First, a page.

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Brain Tissue Oxygenation During Dexmedetomidine Administration in Surgical Patients With Neurovascular Injuries

Drummond, John Cornell MD, FRCPC* †; Sturaitis, Mary K. MD

Journal of Neurosurgical Anesthesiology: October 2010 - Volume 22 - Issue 4 - p 336-341
doi: 10.1097/ANA.0b013e3181e4b7e3
Clinical Reports

Investigations in dogs have shown substantial dexmedetomidine (Dex)-induced reductions in cerebral blood flow (CBF) unaccompanied by reductions in cerebral metabolic rate (CMR). If this effect were to occur in humans in areas of injured brain in which CBF is already low, oxygen delivery might be critically impaired. The institutional use of brain PO2 monitoring during neurovascular surgery and the use of Dex as a component of the anesthetic allowed insight into this issue. Data from 5 neurovascular surgery patients, 2 for excision of arteriovenous malformations (AVMs), and 3 for intracranial aneurysm clipping were reviewed retrospectively. All had acute, lesion-related neurologic deficits. During general anesthesia with sufentanil and sevoflurane, with or without N2O, a parenchymal brain tissue PO2 (PbrO2) electrode was placed directly in the territory at risk from the pending neurosurgical intervention. After a stable PbrO2 value was achieved, Dex was administered by bolus (1 μg/kg over 10 min) and infusion (0.5 to 0.7 μg/kg/min). Mean arterial pressure (MAP), heart rate (HR), and PbrO2 were observed continuously for at least 25 minutes. Baseline PbrO2 values were relatively low (≤16 mm Hg) in 4 of the 5 patients, a pattern consistent with antecedent neurologic insult. In the 15 minutes after initiation of Dex administration, the pattern was one of a modest increase in Pbr02 (maximum 11.1%; P=0.0147) occurring roughly in parallel with a modest increase in MAP [maximum 3.5 mm Hg (4.5%); P=0.041]. HR did not change. Clinically significant reduction of PbrO2 did not occur before neurosurgical interventions. These observations provide no support for a direct cerebral vasoconstrictive effect of Dex in humans that is independent of any vasoconstriction that may occur as a consequence of Dex-induced reduction in CMR. At a minimum, any such effect was insufficient to have an adverse effect on oxygen delivery to brain parenchyma.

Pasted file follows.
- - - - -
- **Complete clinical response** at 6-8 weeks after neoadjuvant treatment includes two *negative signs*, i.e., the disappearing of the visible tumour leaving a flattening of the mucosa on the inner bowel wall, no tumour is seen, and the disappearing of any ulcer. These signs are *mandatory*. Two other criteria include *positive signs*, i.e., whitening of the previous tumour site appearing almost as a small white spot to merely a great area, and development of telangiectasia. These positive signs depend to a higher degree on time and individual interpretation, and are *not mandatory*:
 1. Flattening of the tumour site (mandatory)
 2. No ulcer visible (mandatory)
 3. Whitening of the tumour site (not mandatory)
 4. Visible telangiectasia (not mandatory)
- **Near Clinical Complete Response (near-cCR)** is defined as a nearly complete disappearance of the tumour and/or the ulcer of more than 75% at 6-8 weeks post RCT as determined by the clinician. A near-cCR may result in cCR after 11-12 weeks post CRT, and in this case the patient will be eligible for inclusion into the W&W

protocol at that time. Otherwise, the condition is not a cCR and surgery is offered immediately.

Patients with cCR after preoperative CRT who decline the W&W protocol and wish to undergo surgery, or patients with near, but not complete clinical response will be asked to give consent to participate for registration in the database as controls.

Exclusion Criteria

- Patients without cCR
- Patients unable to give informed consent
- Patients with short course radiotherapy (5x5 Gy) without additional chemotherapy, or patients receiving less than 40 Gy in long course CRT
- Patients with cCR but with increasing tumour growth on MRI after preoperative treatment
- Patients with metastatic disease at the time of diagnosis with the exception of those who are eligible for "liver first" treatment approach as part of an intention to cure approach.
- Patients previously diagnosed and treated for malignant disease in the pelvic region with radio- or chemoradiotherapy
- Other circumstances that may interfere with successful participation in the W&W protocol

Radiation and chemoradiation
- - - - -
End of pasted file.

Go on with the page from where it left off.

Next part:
*Department of Anesthesiology, University of California

Anesthesia Service, VA Medical Center, San Diego CA

Department of Anesthesiology and Neurosurgery, Rush University Medical Center, Chicago IL

Financial Support: Department of Anesthesiology, Rush University Medical Center.

Reprints: Dr. John Cornell Drummond, MD, FRCPC, VA Medical Center-125, 3350 La Village Drive, San Diego CA 92161 (e-mail:

Received for publication March 30, 2010; accepted April 26, 2010

Disclosures/Conflict of Interest: There are no current (most recent 12 mo) relationships. In past, Dr. Drummond has received lecture honoraria from Hospira, and Dr. Sturaitis has received research grant support and lecture honoraria from Hospira.

Presented in part at the Annual Meeting of the IARS, Tampa FL, March 27, 2004.

© 2010 Lippincott Williams & Wilkins, Inc.